While the pattern for making a wearable fabric battery has already been laid out, it’s now time to select the threads that will turn a textile into an energy storage device.
That process is being driven by Drexel University doctoral student Kristy Jost, who’s threaded her way into the forefront of research on conductive yarns.
Using a process, called “Natural Fiber Welding,” which was developed by collaborator Paul C. Trulove at the U.S. Naval Academy, researchers are embedding functionalized materials—at the molecular level—into a cellulose-based yarn, like cotton. Jost, who is advised by Yury Gogotsi, PhD, Distinguished University and Trustee chair professor in the College of Engineering and Genevieve Dion, director of the Shima Seiki Haute Technology Laboratory and an assistant professor in the Antoinette Westphal College of Media Arts & Design, has taken this process to the next level. She and her team are using NFW to strategically alter yarn for a variety of uses, but the one they’re most interested in is energy storage.
“If energy textiles are going to be realized, figuring out the best way to functionalize our yarn is the first step,” Jost said. “Natural fiber welding is proving to be highly effective in producing yarns that we can tune for particular uses, including energy storage. This work is only possible because of the successful collaboration between Drexel’s Shima Seiki Haute Tech Laboratory, the A.J. Drexel Nanomaterials Institute, and the chemistry department at the U.S. Naval Academy.
To make it happen, the yarn is first treated with a molten salt, which causes the polymer chains to swell, thus opening the structure. Then they embed it with a functional material—such as activated carbon particles—by sliding the yarn through a syringe filled with a mixture of the material in the ionic liquid. The yarn is then pulled through the needle of the syringe, which physically presses the carbon into the fibers, and it is wrapped onto a spool. The ionic liquid is removed by washing the yarn with water, which also re-solidifies the cotton fiber, trapping carbon particles in the surface.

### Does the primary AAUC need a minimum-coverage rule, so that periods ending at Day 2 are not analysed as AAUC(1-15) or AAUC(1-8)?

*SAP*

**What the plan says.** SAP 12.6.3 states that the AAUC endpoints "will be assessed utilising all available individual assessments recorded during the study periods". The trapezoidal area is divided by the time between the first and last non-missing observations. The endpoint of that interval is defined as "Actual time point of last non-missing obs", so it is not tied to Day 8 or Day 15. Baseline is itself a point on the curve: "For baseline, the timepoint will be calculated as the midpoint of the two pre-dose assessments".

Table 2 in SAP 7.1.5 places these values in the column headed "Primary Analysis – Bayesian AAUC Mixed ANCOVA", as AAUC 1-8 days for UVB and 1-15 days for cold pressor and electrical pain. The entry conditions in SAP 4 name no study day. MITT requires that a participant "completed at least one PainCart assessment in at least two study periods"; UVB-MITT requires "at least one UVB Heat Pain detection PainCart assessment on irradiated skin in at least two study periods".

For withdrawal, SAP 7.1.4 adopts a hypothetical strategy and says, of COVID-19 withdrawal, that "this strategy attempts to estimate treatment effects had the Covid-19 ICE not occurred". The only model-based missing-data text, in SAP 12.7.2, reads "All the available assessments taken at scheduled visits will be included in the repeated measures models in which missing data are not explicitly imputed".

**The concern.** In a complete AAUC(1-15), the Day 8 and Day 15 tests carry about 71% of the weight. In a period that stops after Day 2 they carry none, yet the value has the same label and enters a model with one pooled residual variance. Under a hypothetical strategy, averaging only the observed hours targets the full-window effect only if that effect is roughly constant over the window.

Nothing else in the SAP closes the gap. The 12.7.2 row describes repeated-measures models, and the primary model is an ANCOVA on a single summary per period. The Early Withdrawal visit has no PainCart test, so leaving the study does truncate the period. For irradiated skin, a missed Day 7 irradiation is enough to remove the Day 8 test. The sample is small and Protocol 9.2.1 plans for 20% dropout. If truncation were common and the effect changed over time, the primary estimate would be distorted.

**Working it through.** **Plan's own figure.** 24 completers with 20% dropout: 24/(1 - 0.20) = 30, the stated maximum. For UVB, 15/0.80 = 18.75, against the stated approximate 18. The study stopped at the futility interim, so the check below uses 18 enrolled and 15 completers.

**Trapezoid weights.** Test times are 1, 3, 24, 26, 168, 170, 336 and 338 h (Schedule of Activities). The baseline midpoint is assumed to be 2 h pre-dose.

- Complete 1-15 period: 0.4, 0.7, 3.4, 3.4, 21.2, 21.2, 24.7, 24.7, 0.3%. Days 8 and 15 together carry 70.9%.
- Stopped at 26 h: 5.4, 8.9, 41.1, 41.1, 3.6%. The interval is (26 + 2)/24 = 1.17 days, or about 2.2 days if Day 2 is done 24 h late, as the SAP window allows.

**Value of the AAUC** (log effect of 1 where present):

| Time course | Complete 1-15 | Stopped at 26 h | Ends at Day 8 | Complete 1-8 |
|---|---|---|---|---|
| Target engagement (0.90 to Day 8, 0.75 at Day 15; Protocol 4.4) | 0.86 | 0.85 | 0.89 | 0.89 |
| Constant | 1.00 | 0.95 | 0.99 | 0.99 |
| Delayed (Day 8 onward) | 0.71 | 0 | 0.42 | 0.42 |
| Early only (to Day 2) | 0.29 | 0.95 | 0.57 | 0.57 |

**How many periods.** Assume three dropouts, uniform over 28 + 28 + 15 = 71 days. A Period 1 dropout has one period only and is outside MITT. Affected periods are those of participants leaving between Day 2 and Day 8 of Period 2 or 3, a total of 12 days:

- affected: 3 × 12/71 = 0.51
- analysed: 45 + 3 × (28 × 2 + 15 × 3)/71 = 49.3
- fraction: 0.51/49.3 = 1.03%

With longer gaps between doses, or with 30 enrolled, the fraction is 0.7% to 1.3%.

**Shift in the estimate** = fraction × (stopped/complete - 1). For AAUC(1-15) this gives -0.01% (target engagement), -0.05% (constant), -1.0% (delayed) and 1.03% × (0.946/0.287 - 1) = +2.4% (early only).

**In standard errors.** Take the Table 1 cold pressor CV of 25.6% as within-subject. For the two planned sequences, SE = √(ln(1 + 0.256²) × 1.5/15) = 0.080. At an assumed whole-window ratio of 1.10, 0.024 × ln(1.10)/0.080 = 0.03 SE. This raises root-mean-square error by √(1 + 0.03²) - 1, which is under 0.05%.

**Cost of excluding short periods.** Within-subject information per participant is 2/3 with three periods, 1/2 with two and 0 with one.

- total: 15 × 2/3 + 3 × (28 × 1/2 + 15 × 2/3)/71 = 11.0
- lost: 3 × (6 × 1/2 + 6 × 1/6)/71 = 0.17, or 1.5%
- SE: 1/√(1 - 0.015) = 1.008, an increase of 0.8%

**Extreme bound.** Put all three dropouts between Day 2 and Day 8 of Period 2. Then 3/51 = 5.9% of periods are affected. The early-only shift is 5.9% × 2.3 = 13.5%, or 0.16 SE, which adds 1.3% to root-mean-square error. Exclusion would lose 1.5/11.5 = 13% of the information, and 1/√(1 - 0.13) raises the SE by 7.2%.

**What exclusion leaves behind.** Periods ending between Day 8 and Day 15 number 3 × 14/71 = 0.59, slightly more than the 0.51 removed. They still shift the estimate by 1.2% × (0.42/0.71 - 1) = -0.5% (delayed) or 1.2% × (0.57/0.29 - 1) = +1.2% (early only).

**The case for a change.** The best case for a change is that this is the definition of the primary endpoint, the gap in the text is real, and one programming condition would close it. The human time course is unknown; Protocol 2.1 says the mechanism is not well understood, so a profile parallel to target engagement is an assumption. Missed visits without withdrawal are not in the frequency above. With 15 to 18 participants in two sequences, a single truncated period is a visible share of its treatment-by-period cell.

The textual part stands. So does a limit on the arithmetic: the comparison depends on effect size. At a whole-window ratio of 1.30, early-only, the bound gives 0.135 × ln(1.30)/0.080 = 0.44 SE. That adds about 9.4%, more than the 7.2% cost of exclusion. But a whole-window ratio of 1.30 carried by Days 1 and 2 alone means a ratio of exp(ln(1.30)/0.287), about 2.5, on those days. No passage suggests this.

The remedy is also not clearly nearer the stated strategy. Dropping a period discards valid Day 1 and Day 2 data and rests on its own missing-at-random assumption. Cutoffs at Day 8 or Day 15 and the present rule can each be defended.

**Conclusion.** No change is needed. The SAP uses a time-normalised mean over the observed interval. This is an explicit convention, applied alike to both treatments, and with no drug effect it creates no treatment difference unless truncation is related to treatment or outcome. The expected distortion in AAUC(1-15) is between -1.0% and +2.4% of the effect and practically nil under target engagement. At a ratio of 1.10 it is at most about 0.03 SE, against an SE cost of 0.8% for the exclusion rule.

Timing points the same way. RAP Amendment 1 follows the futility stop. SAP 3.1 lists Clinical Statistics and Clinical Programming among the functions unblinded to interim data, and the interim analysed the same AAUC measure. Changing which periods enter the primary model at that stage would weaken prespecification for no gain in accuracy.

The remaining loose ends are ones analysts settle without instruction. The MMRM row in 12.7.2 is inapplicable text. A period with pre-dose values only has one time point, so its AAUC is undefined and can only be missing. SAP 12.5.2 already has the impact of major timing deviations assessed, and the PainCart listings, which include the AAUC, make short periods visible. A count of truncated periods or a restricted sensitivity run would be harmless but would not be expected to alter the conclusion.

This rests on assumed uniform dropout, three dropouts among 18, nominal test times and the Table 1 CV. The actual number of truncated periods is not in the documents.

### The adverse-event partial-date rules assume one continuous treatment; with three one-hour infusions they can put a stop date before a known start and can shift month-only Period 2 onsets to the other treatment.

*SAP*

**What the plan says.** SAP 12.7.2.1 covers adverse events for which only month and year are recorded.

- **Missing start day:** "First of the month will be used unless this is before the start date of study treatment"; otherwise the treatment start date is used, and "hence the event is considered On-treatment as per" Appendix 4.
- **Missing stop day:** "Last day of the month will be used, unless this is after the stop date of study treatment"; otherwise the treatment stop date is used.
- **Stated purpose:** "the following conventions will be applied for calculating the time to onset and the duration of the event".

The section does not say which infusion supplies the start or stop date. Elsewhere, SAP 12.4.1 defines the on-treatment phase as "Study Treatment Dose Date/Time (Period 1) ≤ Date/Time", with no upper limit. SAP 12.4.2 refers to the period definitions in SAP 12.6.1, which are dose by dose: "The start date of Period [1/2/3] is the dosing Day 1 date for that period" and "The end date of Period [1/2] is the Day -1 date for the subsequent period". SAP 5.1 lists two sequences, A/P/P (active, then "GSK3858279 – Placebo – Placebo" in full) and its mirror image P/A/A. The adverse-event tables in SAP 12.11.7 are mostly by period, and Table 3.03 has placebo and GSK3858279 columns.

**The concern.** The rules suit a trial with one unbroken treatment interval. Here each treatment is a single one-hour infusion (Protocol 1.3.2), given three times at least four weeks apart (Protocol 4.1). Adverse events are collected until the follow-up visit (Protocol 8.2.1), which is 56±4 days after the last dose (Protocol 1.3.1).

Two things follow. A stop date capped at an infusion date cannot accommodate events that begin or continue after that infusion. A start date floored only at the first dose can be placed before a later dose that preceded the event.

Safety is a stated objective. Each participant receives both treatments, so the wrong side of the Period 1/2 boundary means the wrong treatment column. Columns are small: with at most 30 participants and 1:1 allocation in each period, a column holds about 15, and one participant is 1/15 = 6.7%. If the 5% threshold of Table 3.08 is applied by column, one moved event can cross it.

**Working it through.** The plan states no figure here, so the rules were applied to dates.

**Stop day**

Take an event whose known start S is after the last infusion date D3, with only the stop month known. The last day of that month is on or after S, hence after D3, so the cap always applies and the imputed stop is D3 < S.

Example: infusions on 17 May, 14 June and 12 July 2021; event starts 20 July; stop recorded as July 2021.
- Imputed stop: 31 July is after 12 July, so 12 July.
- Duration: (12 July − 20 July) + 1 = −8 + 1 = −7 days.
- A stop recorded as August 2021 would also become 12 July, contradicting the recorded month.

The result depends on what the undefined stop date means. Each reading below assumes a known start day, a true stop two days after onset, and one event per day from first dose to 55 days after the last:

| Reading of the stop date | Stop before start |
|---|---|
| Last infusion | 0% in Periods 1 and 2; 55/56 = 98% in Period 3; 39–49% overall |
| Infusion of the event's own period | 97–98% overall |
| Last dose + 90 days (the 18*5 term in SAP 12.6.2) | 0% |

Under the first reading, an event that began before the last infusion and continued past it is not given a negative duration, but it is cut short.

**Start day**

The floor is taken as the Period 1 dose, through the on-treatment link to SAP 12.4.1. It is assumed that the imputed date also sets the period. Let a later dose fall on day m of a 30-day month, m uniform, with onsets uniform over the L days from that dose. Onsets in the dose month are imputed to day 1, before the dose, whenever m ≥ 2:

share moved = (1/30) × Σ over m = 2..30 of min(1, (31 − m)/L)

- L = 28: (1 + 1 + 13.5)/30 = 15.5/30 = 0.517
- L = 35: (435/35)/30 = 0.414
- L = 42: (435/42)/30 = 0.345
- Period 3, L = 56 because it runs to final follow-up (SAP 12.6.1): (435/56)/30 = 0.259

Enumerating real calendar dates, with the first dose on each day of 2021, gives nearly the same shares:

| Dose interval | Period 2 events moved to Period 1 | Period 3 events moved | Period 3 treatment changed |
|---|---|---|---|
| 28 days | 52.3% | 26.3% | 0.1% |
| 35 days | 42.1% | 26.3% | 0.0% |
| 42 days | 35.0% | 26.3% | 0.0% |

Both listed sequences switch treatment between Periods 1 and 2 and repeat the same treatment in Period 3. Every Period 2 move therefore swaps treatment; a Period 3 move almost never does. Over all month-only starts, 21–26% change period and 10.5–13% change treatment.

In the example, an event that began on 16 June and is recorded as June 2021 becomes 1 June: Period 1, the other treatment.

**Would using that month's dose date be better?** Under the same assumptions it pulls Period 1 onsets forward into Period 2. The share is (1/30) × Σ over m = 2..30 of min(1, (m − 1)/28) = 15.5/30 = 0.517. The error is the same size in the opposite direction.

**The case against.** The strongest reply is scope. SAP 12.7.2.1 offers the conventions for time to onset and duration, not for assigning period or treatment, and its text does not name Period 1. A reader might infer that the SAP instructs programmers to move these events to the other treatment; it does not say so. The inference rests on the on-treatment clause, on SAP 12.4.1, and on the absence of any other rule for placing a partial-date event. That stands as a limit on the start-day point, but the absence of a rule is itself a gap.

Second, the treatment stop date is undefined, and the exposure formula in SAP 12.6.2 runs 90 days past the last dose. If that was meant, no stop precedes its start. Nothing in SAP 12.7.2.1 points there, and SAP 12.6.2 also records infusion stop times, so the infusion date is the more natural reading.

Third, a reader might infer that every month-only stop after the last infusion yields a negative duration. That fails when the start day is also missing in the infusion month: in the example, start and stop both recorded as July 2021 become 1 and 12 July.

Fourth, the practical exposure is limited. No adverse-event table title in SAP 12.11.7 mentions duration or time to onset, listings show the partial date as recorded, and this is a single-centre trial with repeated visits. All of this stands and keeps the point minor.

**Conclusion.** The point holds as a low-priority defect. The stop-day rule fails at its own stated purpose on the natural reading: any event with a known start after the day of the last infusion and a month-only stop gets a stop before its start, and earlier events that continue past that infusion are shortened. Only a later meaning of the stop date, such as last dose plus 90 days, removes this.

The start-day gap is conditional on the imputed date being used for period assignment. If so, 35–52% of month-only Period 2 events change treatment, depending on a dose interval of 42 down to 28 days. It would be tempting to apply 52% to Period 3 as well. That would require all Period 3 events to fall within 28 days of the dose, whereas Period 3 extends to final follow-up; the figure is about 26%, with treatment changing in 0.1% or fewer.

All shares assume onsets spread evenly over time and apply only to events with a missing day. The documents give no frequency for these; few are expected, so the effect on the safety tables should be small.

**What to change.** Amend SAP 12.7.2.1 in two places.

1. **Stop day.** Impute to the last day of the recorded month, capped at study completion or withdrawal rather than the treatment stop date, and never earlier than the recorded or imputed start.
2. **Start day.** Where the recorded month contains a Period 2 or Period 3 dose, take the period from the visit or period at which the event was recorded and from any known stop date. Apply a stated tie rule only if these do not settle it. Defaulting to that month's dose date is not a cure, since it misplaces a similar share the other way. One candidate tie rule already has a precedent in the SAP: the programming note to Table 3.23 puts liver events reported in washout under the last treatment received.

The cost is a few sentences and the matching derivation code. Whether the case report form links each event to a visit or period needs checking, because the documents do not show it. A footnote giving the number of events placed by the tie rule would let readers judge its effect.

The result is a complex composite fibrous material that retains its original flexibility, but gains the capacitive properties of activated carbon. Much like conventional energy storage devices have metal plates to improve the electrical conductivity, the activated carbon-natural fiber welded yarn is twisted with a highly conductive stainless steel yarn prior to testing. Activated carbon on it’s own is not conductive enough for energy applications, so the stainless steel yarn allows the materials to be charged more easily.
“What’s unique about this process, is that we can use any commercially available yarn made of cellulose—cotton, linen, bamboo, viscose, rayon,” Dion said. “This adds another level of tune-ability, since we can weld thick or fine yarns, containing longer or shorter fibers, which can lead to textiles with unique mechanical properties. We use activated carbon for much of our research because it tends to be skin-friendly, and is commonly found in water filters. The yarn could be embedded with a variety of carbon nanomaterials, but we’re looking ahead at making a wearable garment, so concerns like skin irritation, come into play.”
Read more: Holding Energy By The Threads: Drexel Researchers Spin Cotton Into Capacitive Yarn
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